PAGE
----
In an ideal world, we wouldn't use TV to suppress our emotions. But it's not an ideal world, so let's do what we need to do to get through the day!
Binge-watching can be very helpful during a life crisis situation when you need to not feel your feelings and invest in a fake person's drama instead. This is all well and good (or actually, not good but we're doing it anyway) until you hit the last episode of the show, and your world away from your real life is suddenly no longer.
You have to leave the West Wing. Or Stars Hollow. Or Lockhart-Gardner, or Capeside, or Pawnee. And go back to your own surroundings, with the credit card debt that's piling up and the texts you didn't respond to because actually locking down a date for the drinks you're supposed to have with your casual friend from college seemed so overwhelming that you just closed your eyes and sat on your phone as though that would make the row of emojis she sent self-destruct.
Maybe your looming unaddressed problems haven't yet fully come back into consciousness. All you know for sure is when the episode cut to credits, your stomach drops like the one time you rode Superman after your friends peer-pressured you on a sixth-grade trip to Six Flags and you regretted it as soon as the coaster started its upward climb. (Trauma from middle school may or may not be a top thing we're repressing with television.)
This gut-dropping feeling will usually be very uncomfortable and precipitate a period of grieving for the show you just watched. Yes, you're missing the series itself: after upwards of 15 hours a week of a show over an extended period of time, the characters really do start to feel like your friends (or FRENEMIES Paris Geller I'm looking at you) and the communities really do feel like your home (still dreaming of living in Capeside -- the creek by Dawson's house truly is picturesque.)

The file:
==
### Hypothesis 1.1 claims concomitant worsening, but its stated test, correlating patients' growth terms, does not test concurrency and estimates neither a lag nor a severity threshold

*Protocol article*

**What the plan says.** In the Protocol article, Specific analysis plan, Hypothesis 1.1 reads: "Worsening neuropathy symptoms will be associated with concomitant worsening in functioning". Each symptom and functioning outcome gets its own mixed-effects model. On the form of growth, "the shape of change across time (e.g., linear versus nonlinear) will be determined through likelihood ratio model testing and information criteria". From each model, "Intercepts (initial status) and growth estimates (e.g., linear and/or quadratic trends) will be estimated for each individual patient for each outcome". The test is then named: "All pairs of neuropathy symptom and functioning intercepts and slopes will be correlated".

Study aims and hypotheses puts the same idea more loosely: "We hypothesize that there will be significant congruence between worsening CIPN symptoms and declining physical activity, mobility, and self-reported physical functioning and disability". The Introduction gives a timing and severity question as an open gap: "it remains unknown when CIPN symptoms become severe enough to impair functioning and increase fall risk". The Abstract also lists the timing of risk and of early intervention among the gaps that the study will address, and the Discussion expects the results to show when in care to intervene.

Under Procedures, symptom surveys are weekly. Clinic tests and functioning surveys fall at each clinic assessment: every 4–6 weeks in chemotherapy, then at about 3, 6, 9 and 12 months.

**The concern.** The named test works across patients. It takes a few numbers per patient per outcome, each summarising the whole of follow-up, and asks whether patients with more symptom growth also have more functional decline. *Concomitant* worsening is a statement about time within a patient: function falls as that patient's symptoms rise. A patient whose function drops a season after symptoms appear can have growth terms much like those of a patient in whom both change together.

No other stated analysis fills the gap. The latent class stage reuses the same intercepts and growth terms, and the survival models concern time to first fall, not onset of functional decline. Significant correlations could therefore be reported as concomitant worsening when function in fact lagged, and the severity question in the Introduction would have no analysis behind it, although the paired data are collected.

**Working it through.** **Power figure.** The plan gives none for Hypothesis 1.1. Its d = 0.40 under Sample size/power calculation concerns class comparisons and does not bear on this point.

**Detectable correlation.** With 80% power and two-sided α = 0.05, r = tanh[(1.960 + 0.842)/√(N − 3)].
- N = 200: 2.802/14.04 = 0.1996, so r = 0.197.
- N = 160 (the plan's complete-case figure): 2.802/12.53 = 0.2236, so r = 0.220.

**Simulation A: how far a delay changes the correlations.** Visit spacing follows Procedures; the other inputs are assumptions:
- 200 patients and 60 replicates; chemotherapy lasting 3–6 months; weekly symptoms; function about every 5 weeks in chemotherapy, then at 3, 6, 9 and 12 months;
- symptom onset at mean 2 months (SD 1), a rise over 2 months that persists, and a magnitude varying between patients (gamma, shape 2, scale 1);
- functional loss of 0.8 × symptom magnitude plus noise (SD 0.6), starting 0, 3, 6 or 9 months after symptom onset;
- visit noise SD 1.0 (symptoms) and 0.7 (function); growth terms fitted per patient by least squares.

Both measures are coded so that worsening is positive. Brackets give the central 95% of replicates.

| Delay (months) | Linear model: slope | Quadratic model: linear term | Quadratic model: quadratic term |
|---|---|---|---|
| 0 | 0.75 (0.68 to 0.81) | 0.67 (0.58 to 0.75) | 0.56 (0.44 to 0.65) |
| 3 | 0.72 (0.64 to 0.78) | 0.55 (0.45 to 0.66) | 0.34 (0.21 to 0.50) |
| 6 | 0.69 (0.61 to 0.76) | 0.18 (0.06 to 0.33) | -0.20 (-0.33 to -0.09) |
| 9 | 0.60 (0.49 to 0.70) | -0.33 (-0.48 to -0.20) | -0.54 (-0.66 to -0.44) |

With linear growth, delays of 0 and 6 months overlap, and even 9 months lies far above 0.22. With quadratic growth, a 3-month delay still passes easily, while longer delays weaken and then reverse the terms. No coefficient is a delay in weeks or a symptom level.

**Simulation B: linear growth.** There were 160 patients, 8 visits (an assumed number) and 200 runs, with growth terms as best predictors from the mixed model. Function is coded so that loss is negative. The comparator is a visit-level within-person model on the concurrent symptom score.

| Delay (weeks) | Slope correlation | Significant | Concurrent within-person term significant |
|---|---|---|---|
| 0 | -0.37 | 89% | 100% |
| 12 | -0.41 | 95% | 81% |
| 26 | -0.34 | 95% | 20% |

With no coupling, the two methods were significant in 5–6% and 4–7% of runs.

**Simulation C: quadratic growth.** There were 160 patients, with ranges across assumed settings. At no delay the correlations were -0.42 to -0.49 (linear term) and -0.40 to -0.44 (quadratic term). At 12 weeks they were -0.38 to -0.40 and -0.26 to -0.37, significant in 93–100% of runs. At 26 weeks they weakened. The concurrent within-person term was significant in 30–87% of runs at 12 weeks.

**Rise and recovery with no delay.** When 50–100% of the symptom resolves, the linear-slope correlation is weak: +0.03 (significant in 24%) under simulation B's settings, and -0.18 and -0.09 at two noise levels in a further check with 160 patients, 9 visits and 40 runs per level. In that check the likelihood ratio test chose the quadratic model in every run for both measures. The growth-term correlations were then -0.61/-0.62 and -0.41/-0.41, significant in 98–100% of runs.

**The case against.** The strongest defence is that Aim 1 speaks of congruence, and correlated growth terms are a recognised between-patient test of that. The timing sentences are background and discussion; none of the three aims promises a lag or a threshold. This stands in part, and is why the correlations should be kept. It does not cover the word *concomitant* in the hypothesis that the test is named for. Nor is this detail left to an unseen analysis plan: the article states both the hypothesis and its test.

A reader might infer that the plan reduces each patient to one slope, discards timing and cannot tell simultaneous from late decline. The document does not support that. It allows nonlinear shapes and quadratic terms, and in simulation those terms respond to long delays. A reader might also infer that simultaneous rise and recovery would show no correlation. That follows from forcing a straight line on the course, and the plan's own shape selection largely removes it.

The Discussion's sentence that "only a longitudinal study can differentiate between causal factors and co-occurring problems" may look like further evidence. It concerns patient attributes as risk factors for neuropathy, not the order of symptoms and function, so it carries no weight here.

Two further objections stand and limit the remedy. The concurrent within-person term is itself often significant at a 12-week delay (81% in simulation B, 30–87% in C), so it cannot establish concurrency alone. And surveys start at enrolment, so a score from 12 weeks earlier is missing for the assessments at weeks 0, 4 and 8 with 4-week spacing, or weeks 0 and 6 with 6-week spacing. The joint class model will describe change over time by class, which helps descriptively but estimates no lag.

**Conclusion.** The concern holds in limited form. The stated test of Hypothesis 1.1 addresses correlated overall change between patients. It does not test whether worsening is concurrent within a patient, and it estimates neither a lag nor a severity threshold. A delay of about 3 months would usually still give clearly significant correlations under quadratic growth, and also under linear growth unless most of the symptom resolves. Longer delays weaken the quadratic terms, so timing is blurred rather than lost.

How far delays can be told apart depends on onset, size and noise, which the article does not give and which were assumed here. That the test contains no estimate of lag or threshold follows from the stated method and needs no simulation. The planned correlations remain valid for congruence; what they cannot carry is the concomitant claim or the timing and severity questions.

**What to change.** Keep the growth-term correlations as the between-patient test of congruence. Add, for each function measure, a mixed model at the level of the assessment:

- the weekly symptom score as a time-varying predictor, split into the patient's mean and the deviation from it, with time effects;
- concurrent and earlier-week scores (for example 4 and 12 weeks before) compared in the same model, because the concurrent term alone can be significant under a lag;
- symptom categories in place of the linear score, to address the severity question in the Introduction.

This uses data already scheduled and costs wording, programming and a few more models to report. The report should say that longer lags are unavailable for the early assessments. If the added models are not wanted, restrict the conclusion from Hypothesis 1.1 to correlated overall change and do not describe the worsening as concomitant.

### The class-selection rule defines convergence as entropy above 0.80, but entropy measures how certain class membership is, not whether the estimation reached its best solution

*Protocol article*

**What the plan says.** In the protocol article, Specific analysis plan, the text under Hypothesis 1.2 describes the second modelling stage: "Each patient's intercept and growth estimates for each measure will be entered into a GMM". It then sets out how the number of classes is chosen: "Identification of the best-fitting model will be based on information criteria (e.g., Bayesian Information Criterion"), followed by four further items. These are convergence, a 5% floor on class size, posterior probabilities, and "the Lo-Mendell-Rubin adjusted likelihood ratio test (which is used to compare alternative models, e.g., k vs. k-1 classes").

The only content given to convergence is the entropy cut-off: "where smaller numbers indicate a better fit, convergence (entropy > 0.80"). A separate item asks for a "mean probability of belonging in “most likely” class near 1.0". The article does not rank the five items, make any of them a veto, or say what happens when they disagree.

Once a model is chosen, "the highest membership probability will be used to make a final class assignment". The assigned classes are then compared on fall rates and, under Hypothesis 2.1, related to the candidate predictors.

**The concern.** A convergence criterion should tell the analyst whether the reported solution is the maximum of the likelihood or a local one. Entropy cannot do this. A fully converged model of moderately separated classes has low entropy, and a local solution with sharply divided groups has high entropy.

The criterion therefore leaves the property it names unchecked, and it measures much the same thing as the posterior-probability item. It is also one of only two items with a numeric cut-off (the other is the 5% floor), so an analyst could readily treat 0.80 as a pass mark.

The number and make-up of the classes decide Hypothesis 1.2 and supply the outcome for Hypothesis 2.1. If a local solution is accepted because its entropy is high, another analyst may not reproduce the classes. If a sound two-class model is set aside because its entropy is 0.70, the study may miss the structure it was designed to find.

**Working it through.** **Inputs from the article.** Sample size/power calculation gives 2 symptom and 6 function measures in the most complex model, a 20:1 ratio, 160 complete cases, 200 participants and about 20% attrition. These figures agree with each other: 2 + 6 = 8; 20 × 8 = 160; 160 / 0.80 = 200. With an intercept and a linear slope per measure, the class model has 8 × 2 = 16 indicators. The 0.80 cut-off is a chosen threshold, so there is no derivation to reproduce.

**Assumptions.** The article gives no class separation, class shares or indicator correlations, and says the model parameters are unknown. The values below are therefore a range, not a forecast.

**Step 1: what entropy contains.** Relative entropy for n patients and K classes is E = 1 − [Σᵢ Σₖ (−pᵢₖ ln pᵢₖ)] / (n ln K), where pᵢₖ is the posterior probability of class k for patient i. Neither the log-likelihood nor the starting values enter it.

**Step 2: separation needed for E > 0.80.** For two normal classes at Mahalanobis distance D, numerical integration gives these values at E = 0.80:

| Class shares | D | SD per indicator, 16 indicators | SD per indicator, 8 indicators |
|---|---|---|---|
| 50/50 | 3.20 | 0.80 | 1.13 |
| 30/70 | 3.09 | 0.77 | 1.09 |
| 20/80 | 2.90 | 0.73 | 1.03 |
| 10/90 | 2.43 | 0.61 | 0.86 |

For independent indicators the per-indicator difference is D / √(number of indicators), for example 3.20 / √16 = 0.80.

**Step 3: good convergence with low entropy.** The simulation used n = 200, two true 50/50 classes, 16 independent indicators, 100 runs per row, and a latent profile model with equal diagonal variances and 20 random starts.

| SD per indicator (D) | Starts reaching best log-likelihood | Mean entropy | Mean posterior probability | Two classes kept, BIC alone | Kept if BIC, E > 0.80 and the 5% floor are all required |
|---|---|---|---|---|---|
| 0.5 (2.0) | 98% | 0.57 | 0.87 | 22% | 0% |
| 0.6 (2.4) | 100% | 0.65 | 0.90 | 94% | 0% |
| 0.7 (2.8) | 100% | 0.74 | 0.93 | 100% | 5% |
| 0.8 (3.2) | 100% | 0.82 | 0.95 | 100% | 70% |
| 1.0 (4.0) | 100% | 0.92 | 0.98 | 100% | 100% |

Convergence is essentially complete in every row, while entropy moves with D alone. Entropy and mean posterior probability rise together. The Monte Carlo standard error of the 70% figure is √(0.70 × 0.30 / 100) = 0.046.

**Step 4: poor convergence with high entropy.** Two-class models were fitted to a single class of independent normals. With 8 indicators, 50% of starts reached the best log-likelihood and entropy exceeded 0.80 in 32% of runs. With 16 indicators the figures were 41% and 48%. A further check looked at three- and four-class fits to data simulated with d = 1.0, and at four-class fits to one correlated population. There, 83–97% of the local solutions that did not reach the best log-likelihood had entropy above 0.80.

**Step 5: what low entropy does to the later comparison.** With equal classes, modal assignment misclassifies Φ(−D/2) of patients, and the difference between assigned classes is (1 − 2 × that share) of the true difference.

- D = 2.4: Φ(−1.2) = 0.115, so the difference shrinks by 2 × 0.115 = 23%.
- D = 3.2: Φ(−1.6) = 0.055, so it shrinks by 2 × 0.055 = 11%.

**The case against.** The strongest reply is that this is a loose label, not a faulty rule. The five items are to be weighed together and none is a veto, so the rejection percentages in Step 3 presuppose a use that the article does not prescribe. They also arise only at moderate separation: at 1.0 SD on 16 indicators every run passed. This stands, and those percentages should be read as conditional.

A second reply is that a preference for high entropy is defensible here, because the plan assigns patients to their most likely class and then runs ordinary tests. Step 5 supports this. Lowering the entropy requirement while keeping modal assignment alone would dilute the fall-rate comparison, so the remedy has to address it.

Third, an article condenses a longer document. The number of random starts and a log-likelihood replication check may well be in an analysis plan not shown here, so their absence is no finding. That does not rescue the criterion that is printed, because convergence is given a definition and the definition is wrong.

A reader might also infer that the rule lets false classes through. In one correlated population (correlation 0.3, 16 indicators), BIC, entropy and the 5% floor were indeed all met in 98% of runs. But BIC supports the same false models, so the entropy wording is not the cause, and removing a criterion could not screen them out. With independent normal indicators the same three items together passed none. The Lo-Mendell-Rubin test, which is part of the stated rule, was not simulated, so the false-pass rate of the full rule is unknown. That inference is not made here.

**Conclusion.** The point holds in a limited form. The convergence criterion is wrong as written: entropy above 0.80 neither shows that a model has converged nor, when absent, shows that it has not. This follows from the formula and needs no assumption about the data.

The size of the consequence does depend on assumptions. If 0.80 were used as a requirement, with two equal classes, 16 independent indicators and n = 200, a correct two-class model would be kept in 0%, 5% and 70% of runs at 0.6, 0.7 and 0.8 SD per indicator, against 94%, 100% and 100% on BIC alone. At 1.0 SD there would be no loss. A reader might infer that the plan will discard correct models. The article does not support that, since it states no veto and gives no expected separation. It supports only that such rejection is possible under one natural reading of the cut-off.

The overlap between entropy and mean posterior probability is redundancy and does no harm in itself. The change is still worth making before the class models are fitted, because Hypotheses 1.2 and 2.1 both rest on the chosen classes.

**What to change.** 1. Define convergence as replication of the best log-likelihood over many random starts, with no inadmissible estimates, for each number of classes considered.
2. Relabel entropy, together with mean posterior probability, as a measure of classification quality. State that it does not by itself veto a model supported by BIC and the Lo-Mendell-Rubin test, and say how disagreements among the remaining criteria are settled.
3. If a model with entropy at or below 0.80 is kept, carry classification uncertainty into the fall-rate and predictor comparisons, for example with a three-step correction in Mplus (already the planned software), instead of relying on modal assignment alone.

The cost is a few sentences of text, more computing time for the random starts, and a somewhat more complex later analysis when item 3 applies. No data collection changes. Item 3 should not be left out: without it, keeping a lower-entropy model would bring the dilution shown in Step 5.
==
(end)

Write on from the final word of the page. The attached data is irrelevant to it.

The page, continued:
But besides the actual show, you're probably also missing the safety of immersing yourself in a reality that's not your own -- which can make the withdrawal all the more painful. Fiction is powerful, you guys, and so is the human ability to repress!
Your emotional stages will probably look something like this:
There's really no denying the fact that you've watched a series finale. But there are plenty of ways to deny that your time with the show is really over. If you've just spent months binge-watching a show that the rest of the world's already been caught up on, for example, you still have a lot of show-related media to consume ... right? "I can read all the recaps!" you might think. "Let me find those those think pieces I bookmarked when I was worried about spoilers."
Then you will do this. Anxious feelings will begin to creep closer to the surface. Then you will discover DVD extras ripped to YouTube. You will watch all of those. Then you will find fan videos recommended by YouTube. You will watch all of those. And as the last montage of Josh and Donna scenes set to a Coldplay song ends, you will worry for a second that you've really reached the end. Then you will read some fan-fic.